Wow, as if all the beatings and pepper spray wasn’t enough. No, I’m not referring to Occupy Wall St., but rather Black and Blue Friday. The numbers showed that the social unrest and midnight insanity paid off…sales were up almost 7% over 2010 levels. Must be because the US economy is doing so well (huh???).
“Black Friday,” the day after Thanksgiving, in the 1960s became known as the point when merchants turn a profit or operate “in the black.” Later, retailers began marketing it as the start of the holiday shopping season with earlier store hours and deep discounts of up to 70 percent off.
It’s since become the busiest shopping day of the year. This past weekend, “Black Friday” sales were $11.4 billion, up 7 percent, or nearly $1 billion from the same day last year, according to a report by ShopperTrak, which gathers data from 25,000 outlets across the country. It was the largest amount ever spent on that day.
But “Black Friday” has been a blessing and a curse: In recent years, it’s become so popular that it’s known for its big crowds, long lines, and even disorder and violence among some shoppers.
“Black Friday has become a victim of its own success,” says Adamson, the branding expert. “It has been successful to the point where it has created the opportunity that if you don’t want to deal with the madness, come out on Tuesday or some other day.” – LIBN
Now that we’ve had a couple days to lick our wounds and sedate, we have the much calmer “Cyber Monday.” Sure, you could consider sending a virus or trojan to some people to deter them from logging in and crashing the sites you want to patronize, but I think overall we’ll be a bit less animalistic today.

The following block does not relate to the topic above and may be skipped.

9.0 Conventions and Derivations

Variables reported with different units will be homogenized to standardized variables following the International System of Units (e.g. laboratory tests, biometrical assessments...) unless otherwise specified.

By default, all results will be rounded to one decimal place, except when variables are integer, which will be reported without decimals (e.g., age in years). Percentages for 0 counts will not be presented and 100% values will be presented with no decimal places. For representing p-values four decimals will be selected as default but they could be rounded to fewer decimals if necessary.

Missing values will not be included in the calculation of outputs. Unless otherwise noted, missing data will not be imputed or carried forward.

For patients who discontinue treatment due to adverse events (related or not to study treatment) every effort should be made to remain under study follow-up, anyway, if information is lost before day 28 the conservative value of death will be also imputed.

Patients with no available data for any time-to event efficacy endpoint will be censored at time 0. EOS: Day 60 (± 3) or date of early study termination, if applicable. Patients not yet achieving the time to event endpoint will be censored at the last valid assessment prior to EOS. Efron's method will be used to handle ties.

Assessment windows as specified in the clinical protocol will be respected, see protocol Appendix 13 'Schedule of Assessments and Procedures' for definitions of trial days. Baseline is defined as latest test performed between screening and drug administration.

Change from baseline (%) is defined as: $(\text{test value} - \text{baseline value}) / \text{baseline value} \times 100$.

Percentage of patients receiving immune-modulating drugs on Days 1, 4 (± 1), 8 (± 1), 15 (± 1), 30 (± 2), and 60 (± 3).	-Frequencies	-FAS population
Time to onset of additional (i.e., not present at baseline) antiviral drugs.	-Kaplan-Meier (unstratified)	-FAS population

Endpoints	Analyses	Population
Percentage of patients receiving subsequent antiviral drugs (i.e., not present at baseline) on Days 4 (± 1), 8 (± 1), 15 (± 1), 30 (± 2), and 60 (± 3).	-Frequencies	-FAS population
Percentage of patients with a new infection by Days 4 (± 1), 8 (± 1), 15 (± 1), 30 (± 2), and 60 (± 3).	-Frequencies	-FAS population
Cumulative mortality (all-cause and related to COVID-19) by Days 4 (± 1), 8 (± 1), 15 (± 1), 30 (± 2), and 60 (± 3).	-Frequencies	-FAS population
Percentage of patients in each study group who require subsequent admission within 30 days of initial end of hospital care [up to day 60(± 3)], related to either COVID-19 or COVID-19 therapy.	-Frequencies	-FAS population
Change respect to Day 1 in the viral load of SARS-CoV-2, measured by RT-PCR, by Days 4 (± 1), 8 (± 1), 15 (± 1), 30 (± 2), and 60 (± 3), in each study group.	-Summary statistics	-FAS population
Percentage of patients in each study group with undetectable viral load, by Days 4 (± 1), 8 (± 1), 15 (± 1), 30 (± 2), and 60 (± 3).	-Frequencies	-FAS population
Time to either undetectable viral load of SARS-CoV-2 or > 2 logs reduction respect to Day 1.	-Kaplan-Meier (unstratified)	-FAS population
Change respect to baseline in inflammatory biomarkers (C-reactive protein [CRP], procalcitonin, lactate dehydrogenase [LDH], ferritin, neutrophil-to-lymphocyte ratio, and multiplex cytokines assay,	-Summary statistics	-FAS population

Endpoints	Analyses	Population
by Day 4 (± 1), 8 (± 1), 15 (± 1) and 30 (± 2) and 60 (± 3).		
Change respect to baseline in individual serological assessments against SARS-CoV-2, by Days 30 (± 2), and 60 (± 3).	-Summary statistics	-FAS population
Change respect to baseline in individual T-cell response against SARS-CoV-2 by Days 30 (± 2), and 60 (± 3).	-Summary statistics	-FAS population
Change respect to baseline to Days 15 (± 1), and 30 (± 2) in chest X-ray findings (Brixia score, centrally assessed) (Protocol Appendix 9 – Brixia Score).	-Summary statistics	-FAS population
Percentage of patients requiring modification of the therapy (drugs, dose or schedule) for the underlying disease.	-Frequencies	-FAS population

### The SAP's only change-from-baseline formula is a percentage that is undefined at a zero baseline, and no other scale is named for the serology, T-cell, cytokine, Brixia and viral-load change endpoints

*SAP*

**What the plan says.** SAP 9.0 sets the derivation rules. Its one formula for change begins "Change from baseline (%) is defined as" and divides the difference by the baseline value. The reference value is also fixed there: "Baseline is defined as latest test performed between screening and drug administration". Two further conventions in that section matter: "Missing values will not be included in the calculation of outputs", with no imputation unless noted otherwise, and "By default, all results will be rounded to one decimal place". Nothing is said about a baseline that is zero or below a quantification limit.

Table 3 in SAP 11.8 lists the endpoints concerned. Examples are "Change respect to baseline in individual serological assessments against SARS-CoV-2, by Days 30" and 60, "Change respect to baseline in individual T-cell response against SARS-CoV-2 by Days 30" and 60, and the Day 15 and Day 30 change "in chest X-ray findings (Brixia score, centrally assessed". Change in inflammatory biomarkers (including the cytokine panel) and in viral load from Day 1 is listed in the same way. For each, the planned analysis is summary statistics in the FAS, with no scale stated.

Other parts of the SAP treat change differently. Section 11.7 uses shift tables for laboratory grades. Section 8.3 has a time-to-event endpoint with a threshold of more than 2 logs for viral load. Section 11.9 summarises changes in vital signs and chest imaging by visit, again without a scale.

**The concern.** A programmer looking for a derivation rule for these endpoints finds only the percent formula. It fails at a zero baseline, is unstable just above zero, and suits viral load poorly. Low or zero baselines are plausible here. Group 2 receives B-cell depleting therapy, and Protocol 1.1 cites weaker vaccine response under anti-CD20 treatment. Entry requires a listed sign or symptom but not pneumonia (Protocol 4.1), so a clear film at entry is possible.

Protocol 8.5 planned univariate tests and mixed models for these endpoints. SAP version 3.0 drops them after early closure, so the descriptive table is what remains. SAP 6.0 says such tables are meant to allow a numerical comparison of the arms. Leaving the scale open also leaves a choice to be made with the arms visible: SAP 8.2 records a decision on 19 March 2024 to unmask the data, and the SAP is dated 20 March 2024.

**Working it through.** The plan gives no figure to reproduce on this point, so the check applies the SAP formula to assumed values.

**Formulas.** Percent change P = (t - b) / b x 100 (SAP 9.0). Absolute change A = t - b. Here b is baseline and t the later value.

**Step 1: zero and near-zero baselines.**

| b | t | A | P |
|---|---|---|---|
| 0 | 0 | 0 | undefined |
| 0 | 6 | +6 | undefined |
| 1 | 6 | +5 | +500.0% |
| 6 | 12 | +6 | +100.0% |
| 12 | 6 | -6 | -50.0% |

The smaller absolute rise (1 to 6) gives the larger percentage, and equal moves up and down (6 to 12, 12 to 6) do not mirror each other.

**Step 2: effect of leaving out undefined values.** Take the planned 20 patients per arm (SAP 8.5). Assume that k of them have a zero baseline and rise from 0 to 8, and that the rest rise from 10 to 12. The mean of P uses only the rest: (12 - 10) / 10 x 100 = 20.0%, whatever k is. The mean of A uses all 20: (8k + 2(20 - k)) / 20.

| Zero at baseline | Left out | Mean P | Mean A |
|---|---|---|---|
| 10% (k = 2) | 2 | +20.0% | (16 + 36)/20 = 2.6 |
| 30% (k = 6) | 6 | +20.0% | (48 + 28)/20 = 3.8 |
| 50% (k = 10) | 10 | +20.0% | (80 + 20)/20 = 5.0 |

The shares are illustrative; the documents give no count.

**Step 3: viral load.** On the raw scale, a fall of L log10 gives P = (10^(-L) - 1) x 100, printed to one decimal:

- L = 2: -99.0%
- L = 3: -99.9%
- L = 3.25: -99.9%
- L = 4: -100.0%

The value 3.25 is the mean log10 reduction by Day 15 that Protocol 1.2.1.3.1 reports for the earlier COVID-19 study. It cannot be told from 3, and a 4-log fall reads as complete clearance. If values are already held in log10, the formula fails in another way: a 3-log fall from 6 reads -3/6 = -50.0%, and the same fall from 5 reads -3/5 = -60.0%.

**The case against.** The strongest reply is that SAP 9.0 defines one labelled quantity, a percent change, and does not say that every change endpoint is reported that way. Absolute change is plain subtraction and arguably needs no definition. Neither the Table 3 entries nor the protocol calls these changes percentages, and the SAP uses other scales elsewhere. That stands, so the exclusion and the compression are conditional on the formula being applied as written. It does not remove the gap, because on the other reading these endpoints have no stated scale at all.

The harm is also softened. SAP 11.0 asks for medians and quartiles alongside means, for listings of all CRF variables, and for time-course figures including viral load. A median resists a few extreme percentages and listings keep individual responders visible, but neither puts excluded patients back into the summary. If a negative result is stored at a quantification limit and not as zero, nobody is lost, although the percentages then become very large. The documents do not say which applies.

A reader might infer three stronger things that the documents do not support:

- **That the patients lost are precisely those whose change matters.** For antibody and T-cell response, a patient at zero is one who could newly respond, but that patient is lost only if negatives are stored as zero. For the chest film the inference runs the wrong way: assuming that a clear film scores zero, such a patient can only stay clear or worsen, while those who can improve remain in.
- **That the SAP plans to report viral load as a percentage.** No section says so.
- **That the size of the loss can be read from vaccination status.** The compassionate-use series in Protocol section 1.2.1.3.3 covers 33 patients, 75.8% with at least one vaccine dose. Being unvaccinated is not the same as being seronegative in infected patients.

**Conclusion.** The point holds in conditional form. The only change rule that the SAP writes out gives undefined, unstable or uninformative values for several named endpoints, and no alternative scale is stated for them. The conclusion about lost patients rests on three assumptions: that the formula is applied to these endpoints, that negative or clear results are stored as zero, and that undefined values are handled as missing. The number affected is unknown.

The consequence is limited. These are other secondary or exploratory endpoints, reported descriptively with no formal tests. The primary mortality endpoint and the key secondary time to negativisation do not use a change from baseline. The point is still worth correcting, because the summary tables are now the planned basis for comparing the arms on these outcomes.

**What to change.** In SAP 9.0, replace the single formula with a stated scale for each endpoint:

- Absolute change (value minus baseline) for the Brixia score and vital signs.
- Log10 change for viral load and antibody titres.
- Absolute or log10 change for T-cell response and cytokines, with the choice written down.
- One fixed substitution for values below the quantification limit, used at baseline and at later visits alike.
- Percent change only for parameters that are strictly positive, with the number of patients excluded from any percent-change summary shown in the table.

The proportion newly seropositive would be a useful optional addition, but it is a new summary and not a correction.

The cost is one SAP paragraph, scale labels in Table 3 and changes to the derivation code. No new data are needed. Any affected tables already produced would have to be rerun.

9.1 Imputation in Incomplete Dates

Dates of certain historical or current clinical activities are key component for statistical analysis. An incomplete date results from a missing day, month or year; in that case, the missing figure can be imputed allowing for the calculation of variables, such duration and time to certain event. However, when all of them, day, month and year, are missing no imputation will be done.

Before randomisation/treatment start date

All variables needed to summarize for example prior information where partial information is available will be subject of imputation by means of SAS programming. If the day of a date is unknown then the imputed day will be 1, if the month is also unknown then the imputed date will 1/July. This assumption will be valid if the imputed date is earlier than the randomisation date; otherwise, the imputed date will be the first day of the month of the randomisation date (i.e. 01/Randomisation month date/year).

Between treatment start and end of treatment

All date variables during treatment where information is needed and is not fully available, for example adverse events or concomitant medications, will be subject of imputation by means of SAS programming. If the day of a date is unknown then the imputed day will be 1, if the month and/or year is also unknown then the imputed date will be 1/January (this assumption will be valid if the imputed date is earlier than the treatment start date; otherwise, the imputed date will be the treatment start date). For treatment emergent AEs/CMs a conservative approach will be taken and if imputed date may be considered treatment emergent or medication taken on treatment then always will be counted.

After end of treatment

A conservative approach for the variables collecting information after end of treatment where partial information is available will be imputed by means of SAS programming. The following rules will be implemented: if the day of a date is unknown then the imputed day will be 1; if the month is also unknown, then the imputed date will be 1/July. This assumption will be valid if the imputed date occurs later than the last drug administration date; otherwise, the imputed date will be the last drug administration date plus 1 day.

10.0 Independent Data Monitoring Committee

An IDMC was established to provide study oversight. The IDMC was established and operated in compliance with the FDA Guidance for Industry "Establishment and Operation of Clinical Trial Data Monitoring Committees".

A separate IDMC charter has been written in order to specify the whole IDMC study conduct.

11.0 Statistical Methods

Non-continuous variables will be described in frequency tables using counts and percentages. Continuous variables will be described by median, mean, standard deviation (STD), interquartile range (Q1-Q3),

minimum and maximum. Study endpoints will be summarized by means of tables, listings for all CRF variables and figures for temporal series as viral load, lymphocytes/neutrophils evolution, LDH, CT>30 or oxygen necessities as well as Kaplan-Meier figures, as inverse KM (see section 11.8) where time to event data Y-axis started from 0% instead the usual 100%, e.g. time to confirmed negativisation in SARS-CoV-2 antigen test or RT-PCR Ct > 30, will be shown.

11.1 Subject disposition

“Cyber Monday” was coined in 2005 when a retail trade group noticed a spike in online sales on the Monday after Thanksgiving when people returned to their work computers and shopped. While more people now have Internet access at home, retailers still offer discounts and other online promotions for the day started by Shop.org, part of The National Retail Federation.
The day has grown increasingly popular. Last year, it was the busiest online shopping day ever, with sales of more than $1 billion, according to research firm ComScore Inc.
During this week’s “Cyber Monday,” the NRF says nearly 80 percent of retailers plan to offer special promotions. And a record 122.9 million of Americans are expected to shop on the day, up from 106.9 million who shopped on “Cyber Monday” last year, according to a survey conducted for Shop.org. - LIBN
Shop.org, among others, has set up a base of operations for the occasion…http://www.cybermonday.com/. There are a ton of sites that are offering great deals today, and all accessible from the comfort of your home, office, or mobile device. LadyandtheBlog.com has you covered, too…here are a some of the best deals.
Do you plan of doing some online shopping today? Did you brave the mayhem on Friday? Did you help the little guy on “Small Business Saturday?” Whatever you do, happy hunting. And please, practice safe sale.